Another company that lets its staff give away free products to select customers is Pret a Manger. The food and coffee chain allows its staff to give free drinks to regular visitors, customers who spend a lot, who they have a nice conversation with, or because they like something about them. The policy ties in well with Pret’s excellent customer service offering, making for the type of experience that gets customers to return.
Personalising the experience
One of the best ways of empowering your retail staff is to give them access to as much information as possible about the customer. In the past local stores would get to know their regular local customers. Today, our shopping worlds are much bigger with many of us buying from stores outside of the area we live in, as well as online.
Spruce is one company trying to bring that type of customer insight and service personalisation back. The company’s Sprucebot is an AI-powered bot which helps run its barber-style-consultancy-retail space. This includes taking customer bookings and feedback via a chat system, enabling them to book reminders and even taking Uber-style payments.
The real power though is in the information given to the store staff. After each visit Sprucebot encourages staff to make notes on the customer so that they can refer to them when they next visit in order to personalise the experience. Because the customer profile information is delivered to staff on iPads and other devices to the customer it seems like an organic exchange – it’s as though the staff remember everything about them.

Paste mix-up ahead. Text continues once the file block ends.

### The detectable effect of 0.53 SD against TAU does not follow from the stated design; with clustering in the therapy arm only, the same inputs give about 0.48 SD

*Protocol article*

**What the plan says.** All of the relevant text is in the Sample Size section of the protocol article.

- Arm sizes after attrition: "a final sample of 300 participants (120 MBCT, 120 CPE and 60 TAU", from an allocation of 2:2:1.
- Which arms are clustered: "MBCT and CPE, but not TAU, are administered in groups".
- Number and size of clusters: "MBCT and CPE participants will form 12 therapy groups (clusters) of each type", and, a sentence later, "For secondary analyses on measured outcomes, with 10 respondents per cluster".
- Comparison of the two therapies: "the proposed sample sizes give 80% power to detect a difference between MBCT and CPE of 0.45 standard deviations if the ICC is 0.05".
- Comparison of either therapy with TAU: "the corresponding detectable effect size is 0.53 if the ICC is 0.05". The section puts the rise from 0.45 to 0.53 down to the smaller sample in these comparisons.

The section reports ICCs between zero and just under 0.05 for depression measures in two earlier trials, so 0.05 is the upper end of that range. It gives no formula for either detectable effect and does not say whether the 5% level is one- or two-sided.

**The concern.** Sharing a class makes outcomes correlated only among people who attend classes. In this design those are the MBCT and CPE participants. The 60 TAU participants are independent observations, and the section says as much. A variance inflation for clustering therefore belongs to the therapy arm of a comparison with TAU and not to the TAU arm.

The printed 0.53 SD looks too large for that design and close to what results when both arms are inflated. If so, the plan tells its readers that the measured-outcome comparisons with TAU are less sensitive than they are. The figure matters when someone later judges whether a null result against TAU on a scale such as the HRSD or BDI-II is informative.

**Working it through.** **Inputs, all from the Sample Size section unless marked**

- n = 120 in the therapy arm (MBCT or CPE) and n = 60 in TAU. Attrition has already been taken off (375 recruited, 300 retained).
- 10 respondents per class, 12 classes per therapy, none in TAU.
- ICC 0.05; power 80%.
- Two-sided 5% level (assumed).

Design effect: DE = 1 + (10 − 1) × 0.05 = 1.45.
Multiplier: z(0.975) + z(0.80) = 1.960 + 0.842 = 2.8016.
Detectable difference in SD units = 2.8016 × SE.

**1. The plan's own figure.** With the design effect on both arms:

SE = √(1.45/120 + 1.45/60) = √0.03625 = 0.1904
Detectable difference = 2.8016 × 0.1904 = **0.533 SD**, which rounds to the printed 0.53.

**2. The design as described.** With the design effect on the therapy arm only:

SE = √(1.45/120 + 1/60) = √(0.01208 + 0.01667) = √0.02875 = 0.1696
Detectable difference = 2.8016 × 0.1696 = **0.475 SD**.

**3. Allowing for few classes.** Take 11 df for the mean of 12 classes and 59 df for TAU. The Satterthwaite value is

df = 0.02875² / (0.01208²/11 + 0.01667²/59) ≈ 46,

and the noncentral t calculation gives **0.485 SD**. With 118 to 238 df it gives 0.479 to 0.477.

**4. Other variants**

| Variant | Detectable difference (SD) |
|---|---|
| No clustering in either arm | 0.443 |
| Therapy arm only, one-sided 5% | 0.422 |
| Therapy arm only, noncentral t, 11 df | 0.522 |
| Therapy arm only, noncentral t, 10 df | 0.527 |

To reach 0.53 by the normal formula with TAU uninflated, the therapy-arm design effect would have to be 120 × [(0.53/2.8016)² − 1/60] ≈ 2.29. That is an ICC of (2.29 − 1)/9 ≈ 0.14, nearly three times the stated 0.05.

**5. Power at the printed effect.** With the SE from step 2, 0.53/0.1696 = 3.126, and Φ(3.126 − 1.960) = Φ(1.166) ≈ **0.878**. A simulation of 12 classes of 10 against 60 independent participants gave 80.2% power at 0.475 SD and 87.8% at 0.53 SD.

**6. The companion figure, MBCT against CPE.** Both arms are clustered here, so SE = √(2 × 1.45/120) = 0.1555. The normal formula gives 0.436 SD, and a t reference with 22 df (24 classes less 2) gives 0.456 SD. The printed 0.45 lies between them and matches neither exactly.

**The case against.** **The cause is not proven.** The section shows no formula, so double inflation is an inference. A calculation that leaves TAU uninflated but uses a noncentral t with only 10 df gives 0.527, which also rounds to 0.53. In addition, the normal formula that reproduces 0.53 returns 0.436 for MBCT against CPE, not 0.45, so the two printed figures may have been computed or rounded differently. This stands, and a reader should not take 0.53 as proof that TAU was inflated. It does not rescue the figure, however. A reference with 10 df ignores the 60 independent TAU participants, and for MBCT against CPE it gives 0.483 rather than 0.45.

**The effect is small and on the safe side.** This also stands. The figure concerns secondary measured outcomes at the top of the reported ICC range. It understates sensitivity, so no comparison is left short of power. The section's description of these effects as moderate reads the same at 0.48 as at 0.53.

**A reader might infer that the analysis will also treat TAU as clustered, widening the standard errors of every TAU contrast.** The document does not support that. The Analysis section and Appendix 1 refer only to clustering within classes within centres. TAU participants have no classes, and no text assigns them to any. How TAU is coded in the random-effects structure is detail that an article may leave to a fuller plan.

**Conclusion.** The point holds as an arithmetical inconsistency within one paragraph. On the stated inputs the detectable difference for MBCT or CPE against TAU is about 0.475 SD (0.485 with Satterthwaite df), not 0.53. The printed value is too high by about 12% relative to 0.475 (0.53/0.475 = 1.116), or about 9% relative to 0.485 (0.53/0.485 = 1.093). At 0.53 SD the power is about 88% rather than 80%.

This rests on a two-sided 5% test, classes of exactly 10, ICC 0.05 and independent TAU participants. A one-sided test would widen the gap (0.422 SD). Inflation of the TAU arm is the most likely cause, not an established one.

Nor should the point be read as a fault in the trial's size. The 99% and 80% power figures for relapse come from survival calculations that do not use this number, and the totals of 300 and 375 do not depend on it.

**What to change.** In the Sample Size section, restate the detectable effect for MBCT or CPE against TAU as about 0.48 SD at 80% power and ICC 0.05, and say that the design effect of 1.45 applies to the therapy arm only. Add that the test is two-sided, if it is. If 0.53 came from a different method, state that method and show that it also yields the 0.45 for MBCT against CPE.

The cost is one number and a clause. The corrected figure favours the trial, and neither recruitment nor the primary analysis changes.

This type of customer information offers a wealth of opportunity for staff to customise the experience. If you know what someone bought last time they were in the store, or if they were planning an upcoming trip, then you can make product suggestions that fit with that. If you know that they don’t like a certain colour, style or fabric you can avoid it. Tying it into their online shopping history or even location so you know when they are approaching the store, could make the experience even better.
Why do it?
It’s not just about the customer. Giving staff the authority to do something, whether that’s give away a product, answer a query faster or personalise the shopping experience, makes them care more about their job. It means that they’re not simply mindlessly carrying out tasks like a robot, but actually humanises their interactions with customers.
It also shows a level of trust in them by their employer. This again helps create a sense of pride in what they do. They feel more valued by the company and this can help improve their performance. It may even reduce staff turnover.
The more empowered your staff are the more ‘real’ the in-store experience becomes. It stops your brand feeling like any other. Each store develops its own character, driven by the staff and their interactions with the customer. Because the real reason to empower your staff is because it drives experience.